How To Follow An Art Director’s Sketch

by William Lulow

When you work for an advertising agency, most of the time you are working from an art director’s concept of what he or she wants the advertisement to look like. They often make sketches called “comps” that give you an idea of what the final ad will look like including the copy, position and overall “feel” of the ad. Sometimes they want you to add your own creative input and they will often leave details to you to figure out, but, more often than not, they have a preconceived notion of what they want. They have conferred with their client’s representatives and have determined the type of photograph needed.  It is the photographer’s job to bring that vision to reality. When I’m given this type of layout, where everything is pretty well drawn, the first thing I try to do is to capture what the art director has laid out. I try to set up the shot to make the drawing come to life. After I have achieved that to his or her satisfaction, I will often suggest other solutions to the lighting problems that serve as alternatives.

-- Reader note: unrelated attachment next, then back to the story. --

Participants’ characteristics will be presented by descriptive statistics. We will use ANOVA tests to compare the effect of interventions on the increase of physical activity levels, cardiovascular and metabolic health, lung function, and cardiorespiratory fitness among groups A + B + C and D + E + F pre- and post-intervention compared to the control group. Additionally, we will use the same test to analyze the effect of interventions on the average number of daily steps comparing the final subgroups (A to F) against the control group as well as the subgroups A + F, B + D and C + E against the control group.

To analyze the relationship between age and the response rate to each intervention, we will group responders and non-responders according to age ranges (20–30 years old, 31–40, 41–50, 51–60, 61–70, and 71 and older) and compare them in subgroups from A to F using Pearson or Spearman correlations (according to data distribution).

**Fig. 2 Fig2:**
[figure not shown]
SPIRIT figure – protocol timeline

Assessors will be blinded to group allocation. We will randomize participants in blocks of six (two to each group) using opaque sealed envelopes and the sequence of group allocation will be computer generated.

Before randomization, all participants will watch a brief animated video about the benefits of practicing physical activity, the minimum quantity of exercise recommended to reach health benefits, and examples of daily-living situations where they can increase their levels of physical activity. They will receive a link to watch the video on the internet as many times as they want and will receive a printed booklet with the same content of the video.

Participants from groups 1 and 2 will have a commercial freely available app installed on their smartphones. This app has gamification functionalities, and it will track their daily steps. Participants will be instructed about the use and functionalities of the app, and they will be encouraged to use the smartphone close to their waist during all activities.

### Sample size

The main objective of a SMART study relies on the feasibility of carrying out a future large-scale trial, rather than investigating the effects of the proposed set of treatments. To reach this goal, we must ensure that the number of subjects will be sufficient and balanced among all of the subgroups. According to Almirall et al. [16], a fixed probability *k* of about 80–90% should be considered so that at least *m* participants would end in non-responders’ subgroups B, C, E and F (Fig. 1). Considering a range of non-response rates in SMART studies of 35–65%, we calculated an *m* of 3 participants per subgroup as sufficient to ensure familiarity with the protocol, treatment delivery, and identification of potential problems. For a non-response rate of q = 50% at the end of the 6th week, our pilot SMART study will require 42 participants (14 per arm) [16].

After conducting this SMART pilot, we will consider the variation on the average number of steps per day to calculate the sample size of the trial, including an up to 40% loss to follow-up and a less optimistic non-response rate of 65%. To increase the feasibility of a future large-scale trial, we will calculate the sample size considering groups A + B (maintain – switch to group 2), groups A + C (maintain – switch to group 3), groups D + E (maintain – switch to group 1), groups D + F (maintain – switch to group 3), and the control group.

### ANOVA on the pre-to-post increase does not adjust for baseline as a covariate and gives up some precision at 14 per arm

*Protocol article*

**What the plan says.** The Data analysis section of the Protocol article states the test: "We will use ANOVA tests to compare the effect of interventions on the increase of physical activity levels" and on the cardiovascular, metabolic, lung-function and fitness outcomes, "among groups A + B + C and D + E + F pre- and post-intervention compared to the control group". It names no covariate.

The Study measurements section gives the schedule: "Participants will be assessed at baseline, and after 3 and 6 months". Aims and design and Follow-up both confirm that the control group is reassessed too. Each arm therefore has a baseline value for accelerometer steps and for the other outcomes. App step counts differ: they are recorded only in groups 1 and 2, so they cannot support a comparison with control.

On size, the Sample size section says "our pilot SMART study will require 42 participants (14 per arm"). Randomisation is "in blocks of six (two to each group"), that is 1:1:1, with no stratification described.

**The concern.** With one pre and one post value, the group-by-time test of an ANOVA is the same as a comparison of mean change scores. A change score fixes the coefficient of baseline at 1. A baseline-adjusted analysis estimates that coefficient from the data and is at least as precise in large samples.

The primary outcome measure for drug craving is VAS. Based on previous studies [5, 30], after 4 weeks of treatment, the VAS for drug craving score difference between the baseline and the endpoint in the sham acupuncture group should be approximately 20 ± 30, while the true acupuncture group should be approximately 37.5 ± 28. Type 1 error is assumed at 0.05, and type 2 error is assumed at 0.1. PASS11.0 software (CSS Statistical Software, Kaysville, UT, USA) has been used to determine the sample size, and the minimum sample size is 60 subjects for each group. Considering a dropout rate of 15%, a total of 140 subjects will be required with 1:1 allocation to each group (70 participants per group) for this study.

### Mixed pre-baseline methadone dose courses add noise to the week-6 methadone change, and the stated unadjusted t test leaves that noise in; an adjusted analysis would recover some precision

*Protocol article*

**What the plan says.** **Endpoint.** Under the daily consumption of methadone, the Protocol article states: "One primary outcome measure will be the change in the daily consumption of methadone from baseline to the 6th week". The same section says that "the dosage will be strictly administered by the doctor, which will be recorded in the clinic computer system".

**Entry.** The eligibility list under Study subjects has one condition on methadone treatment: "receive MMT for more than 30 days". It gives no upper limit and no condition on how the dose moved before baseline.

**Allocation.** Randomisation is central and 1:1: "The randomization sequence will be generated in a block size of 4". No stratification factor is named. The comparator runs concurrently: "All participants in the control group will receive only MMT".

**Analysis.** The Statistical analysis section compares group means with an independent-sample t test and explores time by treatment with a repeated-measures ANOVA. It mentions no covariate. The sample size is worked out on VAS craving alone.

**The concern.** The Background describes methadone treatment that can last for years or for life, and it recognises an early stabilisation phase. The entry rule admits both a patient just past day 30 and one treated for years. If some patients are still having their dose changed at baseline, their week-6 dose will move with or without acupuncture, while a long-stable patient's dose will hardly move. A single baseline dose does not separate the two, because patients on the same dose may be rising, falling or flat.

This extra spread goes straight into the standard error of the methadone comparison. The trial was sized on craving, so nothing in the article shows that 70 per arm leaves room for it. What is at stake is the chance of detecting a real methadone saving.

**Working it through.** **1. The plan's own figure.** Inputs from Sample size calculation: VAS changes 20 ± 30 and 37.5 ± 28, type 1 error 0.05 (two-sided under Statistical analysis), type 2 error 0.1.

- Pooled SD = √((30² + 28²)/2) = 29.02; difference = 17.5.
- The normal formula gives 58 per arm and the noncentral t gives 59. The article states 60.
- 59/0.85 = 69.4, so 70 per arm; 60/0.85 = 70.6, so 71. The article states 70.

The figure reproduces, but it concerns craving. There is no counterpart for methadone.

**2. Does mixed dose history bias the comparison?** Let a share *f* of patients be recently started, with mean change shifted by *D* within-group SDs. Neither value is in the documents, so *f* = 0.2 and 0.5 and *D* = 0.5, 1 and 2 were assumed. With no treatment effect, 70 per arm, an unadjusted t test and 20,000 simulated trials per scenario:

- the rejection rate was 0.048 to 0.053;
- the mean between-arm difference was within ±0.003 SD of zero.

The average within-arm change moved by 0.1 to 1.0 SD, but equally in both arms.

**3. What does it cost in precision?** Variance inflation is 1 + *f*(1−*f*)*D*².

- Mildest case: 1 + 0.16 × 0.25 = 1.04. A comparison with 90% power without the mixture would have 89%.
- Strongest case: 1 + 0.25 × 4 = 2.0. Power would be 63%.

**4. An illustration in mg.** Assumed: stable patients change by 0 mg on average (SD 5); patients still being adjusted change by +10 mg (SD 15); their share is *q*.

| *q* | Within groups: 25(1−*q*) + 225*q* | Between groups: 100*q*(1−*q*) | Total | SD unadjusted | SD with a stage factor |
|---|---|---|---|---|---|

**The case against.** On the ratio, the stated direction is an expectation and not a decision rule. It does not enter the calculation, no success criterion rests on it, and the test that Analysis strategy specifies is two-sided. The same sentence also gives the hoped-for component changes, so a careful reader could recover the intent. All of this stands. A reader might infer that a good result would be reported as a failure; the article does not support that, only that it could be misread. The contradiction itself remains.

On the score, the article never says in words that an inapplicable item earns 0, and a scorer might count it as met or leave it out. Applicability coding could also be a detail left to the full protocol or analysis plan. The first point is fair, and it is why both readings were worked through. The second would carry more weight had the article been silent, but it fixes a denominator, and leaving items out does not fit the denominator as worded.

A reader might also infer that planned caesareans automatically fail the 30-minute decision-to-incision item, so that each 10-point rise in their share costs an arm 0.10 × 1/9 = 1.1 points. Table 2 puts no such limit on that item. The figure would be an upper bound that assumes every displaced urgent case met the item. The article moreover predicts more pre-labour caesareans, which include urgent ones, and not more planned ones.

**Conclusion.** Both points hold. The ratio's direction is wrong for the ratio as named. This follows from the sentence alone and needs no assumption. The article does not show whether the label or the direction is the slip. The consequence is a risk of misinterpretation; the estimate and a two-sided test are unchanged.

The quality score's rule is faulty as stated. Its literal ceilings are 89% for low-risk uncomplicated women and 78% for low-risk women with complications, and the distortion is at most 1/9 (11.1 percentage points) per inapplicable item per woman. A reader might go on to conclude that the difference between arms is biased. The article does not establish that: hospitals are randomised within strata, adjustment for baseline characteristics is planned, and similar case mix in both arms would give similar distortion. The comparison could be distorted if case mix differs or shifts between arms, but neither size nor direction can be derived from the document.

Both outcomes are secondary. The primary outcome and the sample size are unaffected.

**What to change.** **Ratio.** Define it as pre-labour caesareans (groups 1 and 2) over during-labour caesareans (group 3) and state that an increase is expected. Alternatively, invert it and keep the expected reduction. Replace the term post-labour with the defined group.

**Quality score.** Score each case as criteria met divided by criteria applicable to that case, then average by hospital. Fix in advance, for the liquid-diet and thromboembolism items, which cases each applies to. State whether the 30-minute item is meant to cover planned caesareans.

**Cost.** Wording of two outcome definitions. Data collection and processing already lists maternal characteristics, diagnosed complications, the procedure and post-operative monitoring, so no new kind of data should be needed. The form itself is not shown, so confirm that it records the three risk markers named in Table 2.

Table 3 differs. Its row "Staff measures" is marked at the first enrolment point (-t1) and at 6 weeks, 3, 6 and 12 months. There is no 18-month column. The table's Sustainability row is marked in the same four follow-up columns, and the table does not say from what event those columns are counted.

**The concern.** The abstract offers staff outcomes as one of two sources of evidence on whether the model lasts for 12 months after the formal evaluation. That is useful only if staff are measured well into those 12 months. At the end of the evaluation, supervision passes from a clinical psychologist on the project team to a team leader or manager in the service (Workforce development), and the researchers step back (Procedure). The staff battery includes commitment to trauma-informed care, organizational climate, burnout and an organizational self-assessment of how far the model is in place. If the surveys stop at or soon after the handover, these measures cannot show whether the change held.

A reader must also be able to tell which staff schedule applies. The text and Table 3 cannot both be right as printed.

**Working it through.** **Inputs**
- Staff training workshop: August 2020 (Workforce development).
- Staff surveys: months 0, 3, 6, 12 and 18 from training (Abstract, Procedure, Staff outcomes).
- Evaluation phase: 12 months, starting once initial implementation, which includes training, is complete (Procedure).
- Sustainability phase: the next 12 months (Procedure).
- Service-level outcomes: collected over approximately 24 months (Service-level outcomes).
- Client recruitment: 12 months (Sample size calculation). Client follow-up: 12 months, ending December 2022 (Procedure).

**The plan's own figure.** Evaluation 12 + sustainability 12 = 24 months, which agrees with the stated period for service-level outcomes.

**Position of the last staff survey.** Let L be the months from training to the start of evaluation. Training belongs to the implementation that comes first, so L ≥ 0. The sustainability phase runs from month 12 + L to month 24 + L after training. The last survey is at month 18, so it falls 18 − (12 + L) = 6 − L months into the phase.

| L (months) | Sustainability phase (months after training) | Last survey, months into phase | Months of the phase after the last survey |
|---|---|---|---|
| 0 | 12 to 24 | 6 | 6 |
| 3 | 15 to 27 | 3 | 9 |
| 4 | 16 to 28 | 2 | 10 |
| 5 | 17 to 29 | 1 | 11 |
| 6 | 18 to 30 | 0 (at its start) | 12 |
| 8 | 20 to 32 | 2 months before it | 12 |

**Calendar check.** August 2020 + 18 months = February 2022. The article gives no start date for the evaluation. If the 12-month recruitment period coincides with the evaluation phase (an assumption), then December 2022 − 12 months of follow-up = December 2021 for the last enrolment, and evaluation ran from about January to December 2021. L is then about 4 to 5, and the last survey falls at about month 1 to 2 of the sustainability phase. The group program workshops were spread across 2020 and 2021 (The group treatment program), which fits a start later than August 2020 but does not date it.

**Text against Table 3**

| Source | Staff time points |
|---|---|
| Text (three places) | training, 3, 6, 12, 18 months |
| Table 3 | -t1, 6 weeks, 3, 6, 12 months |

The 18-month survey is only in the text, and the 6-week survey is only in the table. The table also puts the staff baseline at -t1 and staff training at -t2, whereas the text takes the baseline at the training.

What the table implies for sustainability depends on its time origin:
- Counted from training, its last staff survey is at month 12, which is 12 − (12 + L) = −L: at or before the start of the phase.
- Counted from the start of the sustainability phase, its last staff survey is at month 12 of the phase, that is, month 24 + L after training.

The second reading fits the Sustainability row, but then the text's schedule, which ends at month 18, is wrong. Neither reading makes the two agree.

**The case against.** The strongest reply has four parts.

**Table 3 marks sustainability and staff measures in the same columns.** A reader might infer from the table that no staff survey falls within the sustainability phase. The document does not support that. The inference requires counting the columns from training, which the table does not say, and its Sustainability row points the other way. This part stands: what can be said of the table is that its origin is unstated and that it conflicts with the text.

Here was an art director’s sketch for a movie poster concept:

ThoseLipsCropWEB

Props called for a white cane, a bowler hat and white glove all positioned as per the layout. The instructions said “Try for a dark moody background as well as a ‘hi-key’ light one.” So, he clearly wanted two concepts from which he could choose.

This is what one of the test shots looked like. It was a Polaroid print that we bent to show where it would be cropped.

ThoseLipsPolCropWEB

I worked on many such assignments which would be used in movie poster ads. These kinds of assignments call for a real understanding of light and shadow. Not only does the photographer have to be able to arrange props according to a sketch, but the lighting has to be able to delineate them accurately.

In the days before digital cameras, I often worked on catalogs that had layouts drawn by art directors without any real sketches. Sometimes, all they gave me was a square or rectangular space which had to be filled with a photograph of the product. Often, the product was sketched in with space around it for some copy. I had to make an acetate overlay which went on top of the ground glass back of my view camera, so I knew exactly how much space I had and what kind of background I would need so that the art director could superimpose the right words. It was a complicated process, but not without lessons.

These days, digital photography has certainly made it easier to “preview” everything. Photoshop and page-making software like Adobe’s In Design or QuarkXpress has made it possible to enlarge or shrink both image and copy to fit certain layouts, but the photographer’s knowledge of lighting is still as important as ever in making these sketches into real advertisements.